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- SLAD strives to improve the survivability of Soldiers and reduce GCV vulnerability
SLAD strives to improve the survivability of Soldiers and reduce GCV vulnerability
July 10, 2012
- ARL SLAD works with Air Force Ogden Air Logistics Center to save money.
- Small-scale ammunition supports compartment experiments to support GCV.
The U.S. Army Research Laboratory (ARL), Survivability/Lethality Analysis Directorate (SLAD), is planning to conduct small-scale ammunition compartment experiments to support the development of the Army's new Ground Combat Vehicle (GCV), which requires effective ammunition compartmentalization to survive threat ballistic events.
ARL is taking the first steps to develop the technology to analyze and evaluate ammunition compartments for the ammunition stored on the GCV. The compartments, when fully developed, will help protect the vehicle and crew from munitions reactions (fires, etc.) if the vehicle is struck with an over-matching threat to the armor. The best known vehicle equipped with ammunition compartments is the Abrams Main Battle Tank, which was built in the early 1980s.
Greg Mannix, SLAD, has worked in ammunition development for more than 16 years. He said the compartment tests are vital.
"It is all about improving the survivability of our Soldiers and reducing GCV vulnerability," said Mannix.
Once the small-scale experiments are completed, SLAD's next step will be to perform larger scale compartment experiments, but these experiments require a significant amount of ammunition – more than 1,000 30 mm air burst munitions at an estimated cost of $2.1 million.
Determined to save Army resources in an austere budget environment, Mannix along with Jerry Watson, a SLAD contractor with Altus Engineering, Churchville, Md., identified a viable Air Force surrogate munition with the same propellant and net explosive weight.
"The older ammunition is not as high-tech as the newer, more expensive ammunition, but it has the properties we need for the experiments," said Watson. "A hidden advantage of the surrogate munition is that it is better than using the real rounds, because it eliminates range safety issues."
Mannix and Watson reached out to engineers at Picatinny Arsenal and item mangers at the Air Force Ogden Air Logistics Center to acquire the munitions at a reduced cost.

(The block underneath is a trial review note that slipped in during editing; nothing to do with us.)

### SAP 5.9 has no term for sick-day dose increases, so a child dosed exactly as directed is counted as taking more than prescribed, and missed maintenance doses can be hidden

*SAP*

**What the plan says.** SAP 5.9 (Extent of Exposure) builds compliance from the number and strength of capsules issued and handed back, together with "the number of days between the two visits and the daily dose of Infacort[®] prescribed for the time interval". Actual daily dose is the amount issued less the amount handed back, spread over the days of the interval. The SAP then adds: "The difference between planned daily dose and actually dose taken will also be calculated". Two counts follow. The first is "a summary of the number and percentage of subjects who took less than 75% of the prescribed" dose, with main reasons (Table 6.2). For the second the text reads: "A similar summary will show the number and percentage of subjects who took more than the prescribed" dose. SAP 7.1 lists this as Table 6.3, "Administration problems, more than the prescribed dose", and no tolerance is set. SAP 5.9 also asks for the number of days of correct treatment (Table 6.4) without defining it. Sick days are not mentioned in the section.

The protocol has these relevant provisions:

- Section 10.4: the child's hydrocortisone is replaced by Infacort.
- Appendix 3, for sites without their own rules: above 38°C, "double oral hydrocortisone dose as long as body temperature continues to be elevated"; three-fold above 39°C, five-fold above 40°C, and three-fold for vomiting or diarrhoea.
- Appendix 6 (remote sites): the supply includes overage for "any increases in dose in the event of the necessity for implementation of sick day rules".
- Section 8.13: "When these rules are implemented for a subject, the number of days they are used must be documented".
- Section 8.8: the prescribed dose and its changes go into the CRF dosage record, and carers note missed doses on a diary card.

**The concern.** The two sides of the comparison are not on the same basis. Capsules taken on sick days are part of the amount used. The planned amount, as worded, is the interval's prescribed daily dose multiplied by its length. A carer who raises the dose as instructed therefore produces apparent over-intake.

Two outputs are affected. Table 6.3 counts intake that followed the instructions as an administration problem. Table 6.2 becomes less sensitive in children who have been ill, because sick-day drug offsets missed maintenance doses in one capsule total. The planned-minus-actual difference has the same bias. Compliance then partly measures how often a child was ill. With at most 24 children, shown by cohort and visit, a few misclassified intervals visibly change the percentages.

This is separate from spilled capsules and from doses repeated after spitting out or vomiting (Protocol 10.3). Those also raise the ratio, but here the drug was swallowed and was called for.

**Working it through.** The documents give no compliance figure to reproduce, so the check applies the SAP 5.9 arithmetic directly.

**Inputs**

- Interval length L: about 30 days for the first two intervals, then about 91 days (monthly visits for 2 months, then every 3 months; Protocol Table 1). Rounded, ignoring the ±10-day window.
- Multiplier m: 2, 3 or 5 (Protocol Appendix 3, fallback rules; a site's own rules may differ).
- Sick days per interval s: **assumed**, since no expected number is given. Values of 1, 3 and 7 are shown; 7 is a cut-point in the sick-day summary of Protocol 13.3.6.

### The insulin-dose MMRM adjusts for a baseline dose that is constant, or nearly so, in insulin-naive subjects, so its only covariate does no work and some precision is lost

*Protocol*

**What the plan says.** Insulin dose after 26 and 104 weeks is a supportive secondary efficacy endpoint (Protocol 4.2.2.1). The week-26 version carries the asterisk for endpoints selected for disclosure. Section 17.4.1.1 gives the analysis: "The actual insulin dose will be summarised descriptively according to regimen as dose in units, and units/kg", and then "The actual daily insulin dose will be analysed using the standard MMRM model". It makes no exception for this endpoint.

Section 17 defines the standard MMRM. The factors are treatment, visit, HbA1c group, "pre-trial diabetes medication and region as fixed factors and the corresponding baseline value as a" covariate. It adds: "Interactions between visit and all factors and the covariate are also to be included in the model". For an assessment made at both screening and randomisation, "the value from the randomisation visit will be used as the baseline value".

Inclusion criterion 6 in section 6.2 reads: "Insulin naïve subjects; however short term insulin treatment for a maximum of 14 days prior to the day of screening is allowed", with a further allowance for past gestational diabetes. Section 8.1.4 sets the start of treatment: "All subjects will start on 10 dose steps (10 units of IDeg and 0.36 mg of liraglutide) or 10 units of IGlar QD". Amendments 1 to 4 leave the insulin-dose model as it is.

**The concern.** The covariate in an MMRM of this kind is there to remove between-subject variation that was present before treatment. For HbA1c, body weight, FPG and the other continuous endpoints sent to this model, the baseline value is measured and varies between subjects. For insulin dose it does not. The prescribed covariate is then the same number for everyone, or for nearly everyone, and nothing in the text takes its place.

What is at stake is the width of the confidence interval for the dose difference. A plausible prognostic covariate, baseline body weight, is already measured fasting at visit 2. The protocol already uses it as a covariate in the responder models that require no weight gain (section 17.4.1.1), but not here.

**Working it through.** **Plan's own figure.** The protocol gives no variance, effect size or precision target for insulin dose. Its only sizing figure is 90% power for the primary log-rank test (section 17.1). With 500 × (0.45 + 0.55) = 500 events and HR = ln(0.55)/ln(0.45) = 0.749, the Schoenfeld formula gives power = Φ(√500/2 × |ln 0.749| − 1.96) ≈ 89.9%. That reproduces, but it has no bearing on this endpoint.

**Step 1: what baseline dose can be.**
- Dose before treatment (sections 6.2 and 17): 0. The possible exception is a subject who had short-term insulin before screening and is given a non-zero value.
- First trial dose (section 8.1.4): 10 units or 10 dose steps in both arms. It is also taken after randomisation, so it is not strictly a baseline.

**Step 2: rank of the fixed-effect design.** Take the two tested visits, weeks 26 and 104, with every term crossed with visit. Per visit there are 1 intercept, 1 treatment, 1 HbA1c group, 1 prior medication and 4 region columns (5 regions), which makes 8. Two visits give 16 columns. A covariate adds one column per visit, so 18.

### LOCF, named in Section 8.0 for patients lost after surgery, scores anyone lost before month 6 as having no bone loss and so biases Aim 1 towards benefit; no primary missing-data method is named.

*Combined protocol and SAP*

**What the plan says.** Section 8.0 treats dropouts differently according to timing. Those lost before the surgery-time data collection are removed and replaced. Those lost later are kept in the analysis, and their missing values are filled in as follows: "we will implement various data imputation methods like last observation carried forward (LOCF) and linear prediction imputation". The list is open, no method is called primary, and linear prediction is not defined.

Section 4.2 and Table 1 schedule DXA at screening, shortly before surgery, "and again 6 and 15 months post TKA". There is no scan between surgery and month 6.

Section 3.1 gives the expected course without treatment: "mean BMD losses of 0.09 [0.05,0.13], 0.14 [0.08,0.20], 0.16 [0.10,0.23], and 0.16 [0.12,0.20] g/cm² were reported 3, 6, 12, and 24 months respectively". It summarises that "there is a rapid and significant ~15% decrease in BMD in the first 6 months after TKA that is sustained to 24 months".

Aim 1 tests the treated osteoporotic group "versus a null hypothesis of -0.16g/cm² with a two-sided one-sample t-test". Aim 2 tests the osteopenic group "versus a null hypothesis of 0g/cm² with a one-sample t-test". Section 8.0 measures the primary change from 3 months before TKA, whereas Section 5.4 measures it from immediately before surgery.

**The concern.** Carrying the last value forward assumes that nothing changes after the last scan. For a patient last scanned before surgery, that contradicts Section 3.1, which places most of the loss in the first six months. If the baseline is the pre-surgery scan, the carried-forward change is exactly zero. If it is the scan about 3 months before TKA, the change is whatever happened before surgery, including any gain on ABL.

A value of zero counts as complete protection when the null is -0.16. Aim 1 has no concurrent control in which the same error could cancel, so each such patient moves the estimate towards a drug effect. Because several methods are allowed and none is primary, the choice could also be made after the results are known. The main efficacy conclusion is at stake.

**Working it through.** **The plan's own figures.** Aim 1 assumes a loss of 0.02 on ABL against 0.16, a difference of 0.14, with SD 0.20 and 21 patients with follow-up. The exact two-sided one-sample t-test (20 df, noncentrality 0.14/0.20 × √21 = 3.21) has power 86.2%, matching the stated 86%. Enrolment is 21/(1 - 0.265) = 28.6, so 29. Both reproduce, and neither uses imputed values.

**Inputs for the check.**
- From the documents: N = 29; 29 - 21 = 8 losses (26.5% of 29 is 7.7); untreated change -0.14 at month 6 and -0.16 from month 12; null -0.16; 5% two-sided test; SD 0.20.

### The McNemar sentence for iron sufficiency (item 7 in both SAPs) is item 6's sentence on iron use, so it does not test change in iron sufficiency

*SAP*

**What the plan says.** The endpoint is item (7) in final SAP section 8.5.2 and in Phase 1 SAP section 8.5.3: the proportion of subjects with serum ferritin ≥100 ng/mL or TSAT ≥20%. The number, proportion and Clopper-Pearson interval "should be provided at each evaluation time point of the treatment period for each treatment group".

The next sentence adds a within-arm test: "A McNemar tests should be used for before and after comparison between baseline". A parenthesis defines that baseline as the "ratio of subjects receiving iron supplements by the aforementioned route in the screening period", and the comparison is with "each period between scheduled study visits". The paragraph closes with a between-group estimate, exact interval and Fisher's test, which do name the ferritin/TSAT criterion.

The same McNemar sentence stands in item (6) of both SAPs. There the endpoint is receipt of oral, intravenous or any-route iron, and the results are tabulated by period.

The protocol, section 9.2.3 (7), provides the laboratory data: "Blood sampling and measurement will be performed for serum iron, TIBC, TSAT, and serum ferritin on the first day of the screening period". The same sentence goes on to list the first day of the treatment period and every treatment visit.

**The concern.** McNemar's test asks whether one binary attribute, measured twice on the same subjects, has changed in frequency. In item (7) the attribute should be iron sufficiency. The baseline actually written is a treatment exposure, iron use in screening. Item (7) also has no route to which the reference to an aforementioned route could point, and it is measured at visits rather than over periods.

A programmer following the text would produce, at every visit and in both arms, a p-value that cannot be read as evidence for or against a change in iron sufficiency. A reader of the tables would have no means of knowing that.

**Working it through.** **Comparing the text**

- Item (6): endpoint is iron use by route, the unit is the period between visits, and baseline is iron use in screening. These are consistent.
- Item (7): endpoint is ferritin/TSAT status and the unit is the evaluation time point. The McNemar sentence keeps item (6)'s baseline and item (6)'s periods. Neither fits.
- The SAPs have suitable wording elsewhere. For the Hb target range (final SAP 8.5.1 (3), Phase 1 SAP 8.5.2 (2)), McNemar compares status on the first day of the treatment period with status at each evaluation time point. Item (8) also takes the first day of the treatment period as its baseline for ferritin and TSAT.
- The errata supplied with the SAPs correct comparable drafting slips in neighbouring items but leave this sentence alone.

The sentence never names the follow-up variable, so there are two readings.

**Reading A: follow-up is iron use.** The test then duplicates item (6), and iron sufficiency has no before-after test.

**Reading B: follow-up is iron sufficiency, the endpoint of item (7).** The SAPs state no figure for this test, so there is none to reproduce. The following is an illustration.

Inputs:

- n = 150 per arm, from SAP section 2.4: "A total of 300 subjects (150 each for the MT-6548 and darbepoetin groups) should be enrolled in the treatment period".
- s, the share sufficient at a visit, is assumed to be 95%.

As a result, Mannix and Watson gained the Air Force item manager's approval and acquired 1,150 munitions for the GCV ammo compartment experimentation at a total cost of $2,700. The savings to the GCV program is valued at more than $2 million.
"The assistance we received from Picatinny Arsenal in New Jersey and Hill Air Force Base in Utah was incredible," said Mannix. "They were extremely collaborative and agreed to provide the munitions for the shipping costs."
The surrogate ammunition arrived at Aberdeen Proving Ground on June 8. Mannix said the test rigs have been fabricated and integrated to existing range infrastructure and that the instrumentation is available.
"I'm confident our engineers, analysts, and range technicians will bring the state-of-the-art forward yielding improved infantry fighting vehicle ammo compartment survivability for our Soldiers," said Mannix.
Watson said that the initial experiments will be a parametric study where a matrix of experiments will be performed.
"In this matrix, both the treat energy and the quantity of 30 mm ammunition will be varied while the blast output is measured," said Watson. "The blast information will then allow the SLAD analysts to determine the level of reaction a compartment will experience for a variety of configurations, shot-lines and threat energy inputs. They will be able to effectively analyze and critique competing contractor designs while making suggestions for improvements."
The larger follow-on experiments will also be a parametric study where compartment parameters (vent size, free volume, etc.) will be varied. The need for buffers and anti-fratricide bars between the ammunition components will also be investigated at this time to determine what is necessary to mitigate the reaction to its minimum level by preventing the sympathetic response between munitions in the compartment.
"Once completed, this study will produce the information that will enable the engineers to design a vehicle that has the best vehicle vulnerability and crew survivability characteristics possible to protect our troops while they are fighting," said Watson.